Yttrium Oxide Y2O3 Evaporation Process Notes
Yttrium oxide is a chemical compound with a chemical formula of Y2O3. It is white in color with a melting point of 2,410°C, a density of 5.01 g/cc, and a vapor pressure of 10-4 Torr at ~2,000°C. It is considered to be the most important yttrium compound. Yttrium oxide is used to make phosphors which provide the color red in televisions and yttrium iron garnets are an important element of microwave filters. It is evaporated under vacuum for the fabrication of semiconductors and passive components.
Yttrium Oxide Y2O3 Specifications
|White, Crystalline Solid
|Melting Point (°C)
|Theoretical Density (g/cc)
|Max Power Density
|Type of Bond
|Thermal Evaporation Techniques
|E-Beam Crucible Liner Material
|FABMATE®, Graphite, Tungsten
|Temp. (°C) for Given Vap. Press. (Torr)
|Loses oxygen; films smooth and clear.
** The z-ratio is unknown. Therefore, we recommend using 1.00 or an experimentally determined value. Please click here for instructions on how to determine this value.
* This is a recommendation based on our experience running these materials in KJLC guns. The ratings are based on unbonded targets and are material specific. Bonded targets should be run at lower powers to prevent bonding failures. Bonded targets should be run at 20 Watts/Square Inch or lower, depending on the material.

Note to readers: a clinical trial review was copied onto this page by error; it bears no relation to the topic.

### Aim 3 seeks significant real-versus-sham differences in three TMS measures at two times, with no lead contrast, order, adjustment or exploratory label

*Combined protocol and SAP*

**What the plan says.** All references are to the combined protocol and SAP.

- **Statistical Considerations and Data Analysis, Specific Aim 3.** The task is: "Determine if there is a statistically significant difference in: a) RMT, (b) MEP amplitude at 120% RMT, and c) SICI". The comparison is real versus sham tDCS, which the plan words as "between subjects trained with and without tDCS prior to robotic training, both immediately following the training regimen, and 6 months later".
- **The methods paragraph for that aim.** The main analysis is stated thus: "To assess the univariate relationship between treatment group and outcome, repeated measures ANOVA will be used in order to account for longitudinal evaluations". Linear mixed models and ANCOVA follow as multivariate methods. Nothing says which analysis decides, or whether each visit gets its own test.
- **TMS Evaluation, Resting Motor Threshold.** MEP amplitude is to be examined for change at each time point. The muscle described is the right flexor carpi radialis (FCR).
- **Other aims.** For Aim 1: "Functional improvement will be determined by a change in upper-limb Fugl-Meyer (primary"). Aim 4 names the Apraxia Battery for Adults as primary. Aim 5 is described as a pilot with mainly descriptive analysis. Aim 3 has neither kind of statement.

Empirical Determination of Z-Factor
Unfortunately, Z Factor and Shear Modulus are not readily available for many materials. In this case, the Z-Factor can also be determined empirically using the following method:
- Deposit material until Crystal Life is near 50%, or near the end of life, whichever is sooner.
- Place a new substrate adjacent to the used quartz sensor.
- Set QCM Density to the calibrated value; Tooling to 100%
- Zero thickness
- Deposit approximately 1000 to 5000 A of material on the substrate.
- Use a profilometer or interferometer to measure the actual substrate film thickness.
- Adjust the Z Factor of the instrument until the correct thickness reading is shown.
Another alternative is to change crystals frequently and ignore the error. The graph below shows the % Error in Rate/Thickness from using the wrong Z Factor. For a crystal with 90% life, the error is negligible for even large errors in the programmed versus actual Z Factor.